The dogma of the immortality of the soul is at once the most consoling and the most repressing idea that the mind of man can receive. This fine philosophy was as ancient among the Egyptians as their pyramids; and before them it was known to the Persians. I have already elsewhere related the allegory of the first Zoroaster, cited in the “Sadder,” in which God shows to Zoroaster a place of chastisement, such as the Dardaroth or Keron of the Egyptians, the Hades and the Tartarus of the Greeks, which we have but imperfectly rendered in our modern tongues by the words “inferno,” “enfer,” “infernal regions,” “hell,” “bottomless pit.” In this place of punishment God showed to Zoroaster all the bad kings; one of them had but one foot; Zoroaster asked the reason; and God answered that this king had done only one good action in his life, which was by approaching to kick forward a trough which was not near enough to a poor ass dying of hunger. God had placed this wicked man’s foot in heaven; the rest of his body was in hell.
This fable, which cannot be too often repeated, shows how ancient was the opinion of another life. The Indians were persuaded of it, as their metempsychosis proves. The Chinese venerated the souls of their ancestors. Each of these nations had founded powerful empires long before the Egyptians. This is a very important truth, which I think I have already proved by the very nature of the soil of Egypt. The most favorable grounds must have been cultivated the first; the ground of Egypt is the least favorable of all, being under water four months of the year; it was not until after immense labor, and consequently after a prodigious lapse of time, that towns were at length raised which the Nile could not inundate.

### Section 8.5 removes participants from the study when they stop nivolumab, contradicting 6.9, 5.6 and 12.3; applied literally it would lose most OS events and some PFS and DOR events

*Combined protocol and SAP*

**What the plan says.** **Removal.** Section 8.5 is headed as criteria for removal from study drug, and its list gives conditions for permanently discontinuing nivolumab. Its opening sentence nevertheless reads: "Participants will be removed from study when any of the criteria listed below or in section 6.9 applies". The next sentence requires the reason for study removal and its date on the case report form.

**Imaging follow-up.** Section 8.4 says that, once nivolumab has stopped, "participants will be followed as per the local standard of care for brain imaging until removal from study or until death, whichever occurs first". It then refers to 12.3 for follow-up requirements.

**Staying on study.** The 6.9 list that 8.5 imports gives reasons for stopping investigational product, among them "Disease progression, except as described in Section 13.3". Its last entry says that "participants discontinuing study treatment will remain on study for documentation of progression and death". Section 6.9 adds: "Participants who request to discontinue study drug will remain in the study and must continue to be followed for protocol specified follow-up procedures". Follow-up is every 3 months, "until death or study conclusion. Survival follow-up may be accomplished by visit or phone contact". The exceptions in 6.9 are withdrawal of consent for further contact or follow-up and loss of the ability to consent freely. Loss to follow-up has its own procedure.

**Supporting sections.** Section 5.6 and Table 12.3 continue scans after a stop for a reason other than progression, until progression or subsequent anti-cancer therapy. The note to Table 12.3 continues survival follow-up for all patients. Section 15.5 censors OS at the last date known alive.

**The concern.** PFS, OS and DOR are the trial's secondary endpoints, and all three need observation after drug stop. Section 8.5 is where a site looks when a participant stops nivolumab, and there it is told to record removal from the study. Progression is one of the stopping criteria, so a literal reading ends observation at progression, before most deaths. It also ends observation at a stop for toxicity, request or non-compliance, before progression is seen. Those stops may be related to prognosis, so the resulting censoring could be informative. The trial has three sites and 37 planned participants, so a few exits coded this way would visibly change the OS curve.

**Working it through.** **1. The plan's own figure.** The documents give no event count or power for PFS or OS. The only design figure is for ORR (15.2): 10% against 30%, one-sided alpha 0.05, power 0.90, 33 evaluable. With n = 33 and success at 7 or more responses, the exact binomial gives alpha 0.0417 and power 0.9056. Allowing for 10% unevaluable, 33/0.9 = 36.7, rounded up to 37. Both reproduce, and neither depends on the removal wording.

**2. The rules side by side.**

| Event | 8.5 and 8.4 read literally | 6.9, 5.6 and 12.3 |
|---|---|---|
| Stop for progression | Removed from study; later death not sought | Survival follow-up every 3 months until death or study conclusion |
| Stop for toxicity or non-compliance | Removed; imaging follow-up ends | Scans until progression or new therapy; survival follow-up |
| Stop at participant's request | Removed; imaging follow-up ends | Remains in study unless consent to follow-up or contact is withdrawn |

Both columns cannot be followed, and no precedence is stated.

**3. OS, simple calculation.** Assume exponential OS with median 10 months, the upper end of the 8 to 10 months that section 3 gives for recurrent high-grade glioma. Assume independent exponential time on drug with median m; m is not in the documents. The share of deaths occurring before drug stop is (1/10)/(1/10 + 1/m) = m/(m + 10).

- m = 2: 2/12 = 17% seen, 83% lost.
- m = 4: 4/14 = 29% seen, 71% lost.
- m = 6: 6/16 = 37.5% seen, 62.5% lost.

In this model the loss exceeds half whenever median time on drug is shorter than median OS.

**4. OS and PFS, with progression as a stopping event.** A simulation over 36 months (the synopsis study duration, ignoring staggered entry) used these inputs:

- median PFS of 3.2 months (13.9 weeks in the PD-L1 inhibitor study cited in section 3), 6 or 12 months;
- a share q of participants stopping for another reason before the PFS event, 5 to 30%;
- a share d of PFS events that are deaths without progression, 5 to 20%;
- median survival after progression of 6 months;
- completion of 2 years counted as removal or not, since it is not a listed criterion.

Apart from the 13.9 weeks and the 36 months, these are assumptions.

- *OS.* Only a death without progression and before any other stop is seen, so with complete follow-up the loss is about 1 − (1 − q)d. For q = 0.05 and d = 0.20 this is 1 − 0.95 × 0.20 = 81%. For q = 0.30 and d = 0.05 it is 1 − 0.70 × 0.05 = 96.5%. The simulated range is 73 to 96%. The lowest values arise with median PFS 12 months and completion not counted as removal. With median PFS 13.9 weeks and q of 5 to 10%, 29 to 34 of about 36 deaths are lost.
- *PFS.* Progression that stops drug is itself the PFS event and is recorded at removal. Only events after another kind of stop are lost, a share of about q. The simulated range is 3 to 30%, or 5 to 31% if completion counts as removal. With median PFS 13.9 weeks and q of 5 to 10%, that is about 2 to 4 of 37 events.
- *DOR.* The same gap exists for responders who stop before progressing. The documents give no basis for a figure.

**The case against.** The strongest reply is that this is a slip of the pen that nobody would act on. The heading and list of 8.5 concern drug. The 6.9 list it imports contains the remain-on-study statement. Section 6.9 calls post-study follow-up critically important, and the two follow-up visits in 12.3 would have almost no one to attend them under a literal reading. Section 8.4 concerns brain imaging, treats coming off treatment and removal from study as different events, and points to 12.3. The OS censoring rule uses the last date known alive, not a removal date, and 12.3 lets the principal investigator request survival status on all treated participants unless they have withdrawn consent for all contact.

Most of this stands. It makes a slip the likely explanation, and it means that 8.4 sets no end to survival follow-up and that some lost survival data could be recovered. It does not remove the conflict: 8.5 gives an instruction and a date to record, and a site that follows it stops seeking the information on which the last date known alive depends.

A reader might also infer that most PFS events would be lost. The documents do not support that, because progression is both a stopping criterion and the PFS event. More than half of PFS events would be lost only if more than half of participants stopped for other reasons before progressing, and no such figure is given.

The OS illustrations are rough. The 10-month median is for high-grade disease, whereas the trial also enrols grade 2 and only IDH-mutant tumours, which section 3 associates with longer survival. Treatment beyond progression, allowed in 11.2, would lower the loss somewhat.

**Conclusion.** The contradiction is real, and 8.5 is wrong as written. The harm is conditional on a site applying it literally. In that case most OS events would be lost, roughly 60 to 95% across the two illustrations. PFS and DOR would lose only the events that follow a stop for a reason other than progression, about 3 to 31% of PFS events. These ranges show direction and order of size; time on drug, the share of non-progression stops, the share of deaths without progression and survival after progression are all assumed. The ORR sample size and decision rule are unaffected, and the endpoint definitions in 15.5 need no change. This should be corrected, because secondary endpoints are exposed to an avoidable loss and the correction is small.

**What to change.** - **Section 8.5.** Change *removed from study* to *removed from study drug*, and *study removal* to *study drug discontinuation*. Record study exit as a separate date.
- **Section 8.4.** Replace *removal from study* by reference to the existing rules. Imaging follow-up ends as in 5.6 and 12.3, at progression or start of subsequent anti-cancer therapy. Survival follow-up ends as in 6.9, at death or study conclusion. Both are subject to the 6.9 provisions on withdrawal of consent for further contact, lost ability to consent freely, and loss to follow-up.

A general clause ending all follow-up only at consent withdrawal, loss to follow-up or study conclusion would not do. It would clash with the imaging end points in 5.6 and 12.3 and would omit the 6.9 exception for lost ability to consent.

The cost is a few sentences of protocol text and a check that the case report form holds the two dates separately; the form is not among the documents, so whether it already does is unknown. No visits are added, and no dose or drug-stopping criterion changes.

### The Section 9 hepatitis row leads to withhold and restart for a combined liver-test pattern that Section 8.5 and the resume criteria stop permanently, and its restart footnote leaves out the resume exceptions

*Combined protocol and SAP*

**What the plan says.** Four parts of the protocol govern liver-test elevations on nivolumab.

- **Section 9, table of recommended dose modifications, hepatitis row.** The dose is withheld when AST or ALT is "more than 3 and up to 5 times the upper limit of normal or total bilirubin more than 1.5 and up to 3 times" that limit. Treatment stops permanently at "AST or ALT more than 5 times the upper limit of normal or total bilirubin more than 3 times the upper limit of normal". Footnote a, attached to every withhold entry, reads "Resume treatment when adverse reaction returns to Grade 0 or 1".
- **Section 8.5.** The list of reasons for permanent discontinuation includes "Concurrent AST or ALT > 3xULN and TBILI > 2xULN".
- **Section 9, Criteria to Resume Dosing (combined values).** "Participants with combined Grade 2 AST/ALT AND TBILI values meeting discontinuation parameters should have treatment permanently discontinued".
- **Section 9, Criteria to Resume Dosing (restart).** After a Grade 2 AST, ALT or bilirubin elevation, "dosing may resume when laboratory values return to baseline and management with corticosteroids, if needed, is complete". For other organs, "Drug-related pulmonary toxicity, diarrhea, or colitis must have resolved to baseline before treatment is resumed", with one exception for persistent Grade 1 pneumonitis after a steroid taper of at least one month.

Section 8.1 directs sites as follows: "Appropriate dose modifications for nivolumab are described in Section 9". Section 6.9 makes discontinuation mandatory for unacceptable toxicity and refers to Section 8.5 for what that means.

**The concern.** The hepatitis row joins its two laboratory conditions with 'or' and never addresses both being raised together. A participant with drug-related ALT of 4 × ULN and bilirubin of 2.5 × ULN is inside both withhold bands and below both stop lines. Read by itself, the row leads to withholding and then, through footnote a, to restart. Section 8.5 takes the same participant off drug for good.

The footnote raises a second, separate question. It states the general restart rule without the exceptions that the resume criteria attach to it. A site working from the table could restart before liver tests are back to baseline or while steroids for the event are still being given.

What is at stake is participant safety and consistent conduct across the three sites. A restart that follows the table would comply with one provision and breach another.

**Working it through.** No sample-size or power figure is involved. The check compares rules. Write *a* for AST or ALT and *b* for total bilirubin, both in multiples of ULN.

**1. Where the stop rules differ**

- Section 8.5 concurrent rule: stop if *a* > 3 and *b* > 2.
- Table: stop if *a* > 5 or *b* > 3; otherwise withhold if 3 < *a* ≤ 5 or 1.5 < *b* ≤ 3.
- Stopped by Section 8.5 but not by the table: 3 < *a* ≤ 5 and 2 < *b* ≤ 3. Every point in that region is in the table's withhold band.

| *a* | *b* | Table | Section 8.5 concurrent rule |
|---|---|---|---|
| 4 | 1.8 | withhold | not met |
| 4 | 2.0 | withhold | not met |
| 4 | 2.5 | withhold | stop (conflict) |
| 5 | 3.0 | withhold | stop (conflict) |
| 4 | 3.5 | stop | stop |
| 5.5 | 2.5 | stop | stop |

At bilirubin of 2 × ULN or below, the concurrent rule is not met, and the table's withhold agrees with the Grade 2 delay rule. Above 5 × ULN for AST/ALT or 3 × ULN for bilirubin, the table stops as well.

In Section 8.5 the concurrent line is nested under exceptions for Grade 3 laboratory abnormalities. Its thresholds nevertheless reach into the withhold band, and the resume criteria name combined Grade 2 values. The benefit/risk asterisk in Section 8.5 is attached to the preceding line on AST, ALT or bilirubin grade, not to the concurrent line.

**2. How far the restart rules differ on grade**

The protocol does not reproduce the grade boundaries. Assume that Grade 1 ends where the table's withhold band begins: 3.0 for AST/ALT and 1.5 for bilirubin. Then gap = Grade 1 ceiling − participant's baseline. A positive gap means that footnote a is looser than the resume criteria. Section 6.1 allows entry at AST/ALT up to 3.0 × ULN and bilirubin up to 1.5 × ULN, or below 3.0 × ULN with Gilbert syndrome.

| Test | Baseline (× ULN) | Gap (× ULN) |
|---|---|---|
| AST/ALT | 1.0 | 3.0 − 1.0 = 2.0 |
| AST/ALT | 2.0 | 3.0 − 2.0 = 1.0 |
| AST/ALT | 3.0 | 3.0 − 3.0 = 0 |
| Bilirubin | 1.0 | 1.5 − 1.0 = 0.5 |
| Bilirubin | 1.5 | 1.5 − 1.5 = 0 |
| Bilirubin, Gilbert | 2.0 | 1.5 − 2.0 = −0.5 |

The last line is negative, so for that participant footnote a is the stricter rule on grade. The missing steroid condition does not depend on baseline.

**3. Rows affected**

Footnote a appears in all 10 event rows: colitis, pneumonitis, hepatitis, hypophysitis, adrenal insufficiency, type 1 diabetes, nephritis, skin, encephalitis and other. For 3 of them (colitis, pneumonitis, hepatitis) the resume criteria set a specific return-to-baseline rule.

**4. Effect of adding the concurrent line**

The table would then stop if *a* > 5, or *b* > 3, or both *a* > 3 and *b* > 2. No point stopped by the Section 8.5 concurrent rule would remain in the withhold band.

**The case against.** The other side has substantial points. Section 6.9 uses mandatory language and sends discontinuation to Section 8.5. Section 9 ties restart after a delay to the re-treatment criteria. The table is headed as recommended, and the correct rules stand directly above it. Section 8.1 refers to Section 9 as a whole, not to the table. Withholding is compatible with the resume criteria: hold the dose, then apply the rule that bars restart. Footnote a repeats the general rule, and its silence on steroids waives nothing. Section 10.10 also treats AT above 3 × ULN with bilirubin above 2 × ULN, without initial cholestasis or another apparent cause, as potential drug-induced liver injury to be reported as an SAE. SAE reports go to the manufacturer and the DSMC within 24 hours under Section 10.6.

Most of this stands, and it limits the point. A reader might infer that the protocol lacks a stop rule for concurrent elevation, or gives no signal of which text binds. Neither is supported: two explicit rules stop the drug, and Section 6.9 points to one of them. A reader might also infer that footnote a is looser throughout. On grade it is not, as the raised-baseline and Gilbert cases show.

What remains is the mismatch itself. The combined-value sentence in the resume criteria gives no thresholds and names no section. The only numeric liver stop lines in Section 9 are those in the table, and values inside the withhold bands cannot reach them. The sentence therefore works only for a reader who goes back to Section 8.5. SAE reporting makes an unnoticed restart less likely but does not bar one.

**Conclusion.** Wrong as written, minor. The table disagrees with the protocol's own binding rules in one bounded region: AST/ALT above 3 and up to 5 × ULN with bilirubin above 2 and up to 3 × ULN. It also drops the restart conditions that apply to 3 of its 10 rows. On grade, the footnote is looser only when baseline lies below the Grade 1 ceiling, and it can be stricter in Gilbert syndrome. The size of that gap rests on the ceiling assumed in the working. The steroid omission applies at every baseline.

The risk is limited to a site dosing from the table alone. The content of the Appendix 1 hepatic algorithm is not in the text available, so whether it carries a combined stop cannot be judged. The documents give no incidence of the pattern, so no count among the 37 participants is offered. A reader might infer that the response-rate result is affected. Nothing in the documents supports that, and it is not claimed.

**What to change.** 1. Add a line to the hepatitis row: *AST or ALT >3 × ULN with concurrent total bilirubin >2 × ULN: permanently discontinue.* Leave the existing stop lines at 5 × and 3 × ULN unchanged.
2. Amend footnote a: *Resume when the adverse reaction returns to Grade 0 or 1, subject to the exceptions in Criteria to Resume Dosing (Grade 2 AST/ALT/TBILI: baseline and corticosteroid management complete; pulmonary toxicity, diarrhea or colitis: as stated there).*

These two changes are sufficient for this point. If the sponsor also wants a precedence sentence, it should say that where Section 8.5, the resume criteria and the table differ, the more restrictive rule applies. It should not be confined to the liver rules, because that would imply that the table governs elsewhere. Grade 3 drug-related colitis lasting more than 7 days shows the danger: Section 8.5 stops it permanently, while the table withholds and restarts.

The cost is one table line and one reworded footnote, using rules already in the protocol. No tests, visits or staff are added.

This empire, then, ancient as it was, was much less ancient than the empires of Asia; and in both one and the other it was believed that the soul existed after death. It is true that all these nations, without exception, considered the soul as a light ethereal form, an image of the body; the Greek word signifying “breath” was invented long after by the Greeks. But it is beyond a doubt that a part of ourselves was considered as immortal. Rewards and punishments in another life were the grand foundation of ancient theology.
Pherecides was the first among the Greeks who believed that souls existed from all eternity, and not the first, as has been supposed, who said that the soul survived the body. Ulysses, long before Pherecides, had seen the souls of heroes in the infernal regions; but that souls were as old as the world was a system which had sprung up in the East, and was brought into the West by Pherecides. I do not believe that there is among us a single system which is not to be found among the ancients. The materials of all our modern edifices are taken from the wreck of antiquity.
It would be a fine thing to see one’s soul. “Know thyself” is an excellent precept; but it belongs only to God to put it in practice. Who but He can know His own essence?